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28. CHAPTER XXVIII (continued)
The table of the library was loaded with books many deep; MSS. of all kinds were confusedly mixed up with them,--boys' exercises, probably, and examination papers--but all littering untidily about. The room in fact was as depressing from its slatternliness as from its atmosphere of erudition. Theobald and Ernest as they entered it, stumbled over a large hole in the Turkey carpet, and the dust that rose showed how long it was since it had been taken up and beaten. This, I should say, was no fault of Mrs Skinner's but was due to the Doctor himself, who declared that if his papers were once disturbed it would be the death of him. Near the window was a green cage containing a pair of turtle doves, whose plaintive cooing added to the melancholy of the place. The walls were covered with book shelves from floor to ceiling, and on every shelf the books stood in double rows. It was horrible. Prominent among the most prominent upon the most prominent shelf were a series of splendidly bound volumes entitled "Skinner's Works."
Boys are sadly apt to rush to conclusions, and Ernest believed that Dr Skinner knew all the books in this terrible library, and that he, if he were to be any good, should have to learn them too. His heart fainted within him.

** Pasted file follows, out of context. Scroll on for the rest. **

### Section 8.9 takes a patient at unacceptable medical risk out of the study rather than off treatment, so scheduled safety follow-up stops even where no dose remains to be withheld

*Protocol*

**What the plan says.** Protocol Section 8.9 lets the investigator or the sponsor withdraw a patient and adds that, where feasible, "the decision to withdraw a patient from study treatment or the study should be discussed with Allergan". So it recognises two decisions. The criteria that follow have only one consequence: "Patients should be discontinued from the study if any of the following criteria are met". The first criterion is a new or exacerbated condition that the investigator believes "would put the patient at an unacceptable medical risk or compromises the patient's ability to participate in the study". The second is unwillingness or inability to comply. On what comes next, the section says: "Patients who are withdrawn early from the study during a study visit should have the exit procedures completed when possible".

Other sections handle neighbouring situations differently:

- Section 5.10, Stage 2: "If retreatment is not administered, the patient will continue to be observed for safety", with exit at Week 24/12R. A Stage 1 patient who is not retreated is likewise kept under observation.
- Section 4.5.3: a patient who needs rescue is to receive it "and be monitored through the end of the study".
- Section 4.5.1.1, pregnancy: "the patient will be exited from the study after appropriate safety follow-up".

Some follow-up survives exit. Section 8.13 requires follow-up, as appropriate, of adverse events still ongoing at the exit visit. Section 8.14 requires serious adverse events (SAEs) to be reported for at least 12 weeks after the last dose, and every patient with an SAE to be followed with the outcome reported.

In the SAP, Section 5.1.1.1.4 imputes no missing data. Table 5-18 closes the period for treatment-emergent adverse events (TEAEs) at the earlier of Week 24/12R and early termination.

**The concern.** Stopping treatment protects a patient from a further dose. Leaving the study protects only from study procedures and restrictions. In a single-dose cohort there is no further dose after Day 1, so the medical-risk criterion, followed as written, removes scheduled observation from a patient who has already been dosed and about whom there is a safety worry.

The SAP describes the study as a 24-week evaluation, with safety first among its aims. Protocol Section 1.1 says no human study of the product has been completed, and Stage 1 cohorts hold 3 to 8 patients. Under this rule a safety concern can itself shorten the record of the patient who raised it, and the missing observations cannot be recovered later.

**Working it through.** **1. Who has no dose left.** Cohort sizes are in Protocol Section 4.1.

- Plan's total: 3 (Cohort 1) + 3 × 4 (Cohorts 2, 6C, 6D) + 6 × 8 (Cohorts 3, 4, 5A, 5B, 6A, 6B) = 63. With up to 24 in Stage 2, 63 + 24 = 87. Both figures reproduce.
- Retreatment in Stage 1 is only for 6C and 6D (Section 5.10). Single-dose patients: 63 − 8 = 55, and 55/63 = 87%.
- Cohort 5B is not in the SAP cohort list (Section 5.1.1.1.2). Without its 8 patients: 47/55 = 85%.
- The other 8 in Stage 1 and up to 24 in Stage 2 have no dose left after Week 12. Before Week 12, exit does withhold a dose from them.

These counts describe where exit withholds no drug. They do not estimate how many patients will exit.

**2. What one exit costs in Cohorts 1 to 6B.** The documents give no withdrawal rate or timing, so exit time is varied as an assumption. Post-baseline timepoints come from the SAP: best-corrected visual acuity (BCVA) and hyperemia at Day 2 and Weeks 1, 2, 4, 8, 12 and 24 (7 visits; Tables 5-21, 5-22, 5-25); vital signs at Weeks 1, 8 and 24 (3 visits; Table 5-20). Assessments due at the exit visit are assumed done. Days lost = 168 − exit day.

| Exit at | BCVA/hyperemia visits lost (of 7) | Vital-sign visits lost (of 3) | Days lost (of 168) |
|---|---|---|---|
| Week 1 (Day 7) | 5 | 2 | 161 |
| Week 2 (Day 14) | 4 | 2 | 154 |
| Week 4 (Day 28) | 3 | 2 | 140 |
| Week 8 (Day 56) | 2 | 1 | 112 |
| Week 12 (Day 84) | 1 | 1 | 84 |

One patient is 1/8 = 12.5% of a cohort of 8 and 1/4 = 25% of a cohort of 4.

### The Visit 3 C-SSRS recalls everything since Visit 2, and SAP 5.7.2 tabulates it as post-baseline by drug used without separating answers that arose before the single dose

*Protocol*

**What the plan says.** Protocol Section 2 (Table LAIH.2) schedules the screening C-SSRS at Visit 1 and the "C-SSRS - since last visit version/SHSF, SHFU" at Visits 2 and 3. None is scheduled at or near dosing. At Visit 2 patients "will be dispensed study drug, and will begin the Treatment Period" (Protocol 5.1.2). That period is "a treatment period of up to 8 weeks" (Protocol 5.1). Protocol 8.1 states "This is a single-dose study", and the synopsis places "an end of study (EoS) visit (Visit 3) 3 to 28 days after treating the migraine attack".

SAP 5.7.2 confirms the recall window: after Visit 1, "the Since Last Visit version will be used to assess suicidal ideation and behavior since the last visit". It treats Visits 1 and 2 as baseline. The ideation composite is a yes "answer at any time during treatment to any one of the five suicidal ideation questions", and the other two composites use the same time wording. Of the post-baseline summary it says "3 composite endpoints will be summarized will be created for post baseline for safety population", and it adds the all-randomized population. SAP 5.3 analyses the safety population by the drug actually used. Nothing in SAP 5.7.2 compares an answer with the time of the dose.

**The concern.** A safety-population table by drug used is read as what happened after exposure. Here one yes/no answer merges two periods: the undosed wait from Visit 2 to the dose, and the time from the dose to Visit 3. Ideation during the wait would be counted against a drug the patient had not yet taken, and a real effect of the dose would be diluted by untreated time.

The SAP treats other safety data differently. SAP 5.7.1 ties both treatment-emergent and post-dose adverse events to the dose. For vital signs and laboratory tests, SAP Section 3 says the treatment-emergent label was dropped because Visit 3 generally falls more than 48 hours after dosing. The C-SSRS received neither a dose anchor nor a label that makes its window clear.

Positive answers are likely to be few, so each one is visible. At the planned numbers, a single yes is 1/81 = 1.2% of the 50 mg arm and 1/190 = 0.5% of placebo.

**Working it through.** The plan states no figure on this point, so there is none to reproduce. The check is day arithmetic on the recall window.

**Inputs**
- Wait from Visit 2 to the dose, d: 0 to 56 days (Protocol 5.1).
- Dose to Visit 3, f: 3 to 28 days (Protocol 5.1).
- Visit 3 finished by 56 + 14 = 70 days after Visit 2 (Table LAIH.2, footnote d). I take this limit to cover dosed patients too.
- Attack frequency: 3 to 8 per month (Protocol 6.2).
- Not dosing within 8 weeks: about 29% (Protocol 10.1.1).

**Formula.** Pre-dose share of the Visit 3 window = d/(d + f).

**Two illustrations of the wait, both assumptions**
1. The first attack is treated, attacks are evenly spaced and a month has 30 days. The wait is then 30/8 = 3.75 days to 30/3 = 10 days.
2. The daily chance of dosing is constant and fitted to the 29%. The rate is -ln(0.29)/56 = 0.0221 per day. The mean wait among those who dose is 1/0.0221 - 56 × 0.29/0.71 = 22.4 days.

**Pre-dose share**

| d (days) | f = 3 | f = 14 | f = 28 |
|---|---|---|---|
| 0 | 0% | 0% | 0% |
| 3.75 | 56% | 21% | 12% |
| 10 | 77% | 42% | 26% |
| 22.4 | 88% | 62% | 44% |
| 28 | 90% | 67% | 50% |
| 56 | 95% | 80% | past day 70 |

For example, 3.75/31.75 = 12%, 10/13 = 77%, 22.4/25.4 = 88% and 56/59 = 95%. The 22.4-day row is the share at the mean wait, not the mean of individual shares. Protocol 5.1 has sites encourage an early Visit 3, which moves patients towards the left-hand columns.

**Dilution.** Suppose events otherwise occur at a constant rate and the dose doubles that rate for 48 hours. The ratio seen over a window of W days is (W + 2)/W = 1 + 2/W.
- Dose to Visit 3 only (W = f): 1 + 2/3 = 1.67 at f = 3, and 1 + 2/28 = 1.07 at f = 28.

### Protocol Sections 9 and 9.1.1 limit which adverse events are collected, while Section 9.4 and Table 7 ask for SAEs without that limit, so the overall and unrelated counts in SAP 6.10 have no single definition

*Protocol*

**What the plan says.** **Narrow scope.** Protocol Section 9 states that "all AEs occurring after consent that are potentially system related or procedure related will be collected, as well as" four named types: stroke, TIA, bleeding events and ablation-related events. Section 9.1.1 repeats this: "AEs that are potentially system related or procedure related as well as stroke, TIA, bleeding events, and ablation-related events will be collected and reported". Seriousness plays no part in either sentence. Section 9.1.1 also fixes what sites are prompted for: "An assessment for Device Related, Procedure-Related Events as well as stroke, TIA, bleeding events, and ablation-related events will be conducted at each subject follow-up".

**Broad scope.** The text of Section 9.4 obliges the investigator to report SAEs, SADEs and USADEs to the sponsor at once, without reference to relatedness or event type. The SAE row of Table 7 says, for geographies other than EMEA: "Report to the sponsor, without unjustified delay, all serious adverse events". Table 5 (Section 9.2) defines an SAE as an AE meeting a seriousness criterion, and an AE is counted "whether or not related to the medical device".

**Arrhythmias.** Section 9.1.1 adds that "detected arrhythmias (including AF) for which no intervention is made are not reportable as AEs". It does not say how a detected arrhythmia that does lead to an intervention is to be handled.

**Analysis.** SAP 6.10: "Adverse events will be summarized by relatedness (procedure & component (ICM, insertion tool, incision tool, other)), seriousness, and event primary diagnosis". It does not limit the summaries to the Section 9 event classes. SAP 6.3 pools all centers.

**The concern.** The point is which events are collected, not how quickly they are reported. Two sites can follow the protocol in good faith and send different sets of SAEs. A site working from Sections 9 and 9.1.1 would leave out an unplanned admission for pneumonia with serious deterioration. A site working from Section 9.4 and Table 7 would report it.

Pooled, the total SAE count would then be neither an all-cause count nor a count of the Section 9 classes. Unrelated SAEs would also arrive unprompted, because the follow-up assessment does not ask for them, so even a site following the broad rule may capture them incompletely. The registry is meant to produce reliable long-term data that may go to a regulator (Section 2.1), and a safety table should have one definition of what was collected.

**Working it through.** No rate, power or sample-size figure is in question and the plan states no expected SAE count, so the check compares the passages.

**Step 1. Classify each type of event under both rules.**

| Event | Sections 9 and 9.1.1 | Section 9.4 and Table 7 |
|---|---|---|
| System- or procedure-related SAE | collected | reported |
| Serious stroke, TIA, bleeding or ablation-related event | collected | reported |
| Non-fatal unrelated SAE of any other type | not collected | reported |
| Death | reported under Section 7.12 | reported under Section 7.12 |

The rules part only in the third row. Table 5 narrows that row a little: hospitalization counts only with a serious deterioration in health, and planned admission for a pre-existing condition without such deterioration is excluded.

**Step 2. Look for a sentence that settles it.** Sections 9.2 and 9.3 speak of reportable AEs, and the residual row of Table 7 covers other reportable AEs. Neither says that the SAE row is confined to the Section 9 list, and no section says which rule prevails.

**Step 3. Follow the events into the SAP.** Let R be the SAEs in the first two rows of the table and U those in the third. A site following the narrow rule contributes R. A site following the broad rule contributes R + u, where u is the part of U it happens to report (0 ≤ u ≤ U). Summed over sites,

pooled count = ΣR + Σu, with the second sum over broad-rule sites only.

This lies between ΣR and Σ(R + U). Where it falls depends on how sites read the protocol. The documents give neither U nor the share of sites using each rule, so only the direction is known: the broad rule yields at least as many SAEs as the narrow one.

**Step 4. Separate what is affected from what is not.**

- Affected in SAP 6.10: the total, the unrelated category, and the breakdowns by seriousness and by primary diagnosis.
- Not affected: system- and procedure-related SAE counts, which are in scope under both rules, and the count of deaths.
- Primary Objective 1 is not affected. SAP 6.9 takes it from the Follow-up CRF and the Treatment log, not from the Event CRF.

He was told to sit on a chair against the wall and did so, while Dr Skinner talked to Theobald upon the topics of the day. He talked about the Hampden Controversy then raging, and discoursed learnedly about "Praemunire"; then he talked about the revolution which had just broken out in Sicily, and rejoiced that the Pope had refused to allow foreign troops to pass through his dominions in order to crush it. Dr Skinner and the other masters took in the Times among them, and Dr Skinner echoed the Times' leaders. In those days there were no penny papers and Theobald only took in the Spectator--for he was at that time on the Whig side in politics; besides this he used to receive the Ecclesiastical Gazette once a month, but he saw no other papers, and was amazed at the ease and fluency with which Dr Skinner ran from subject to subject.
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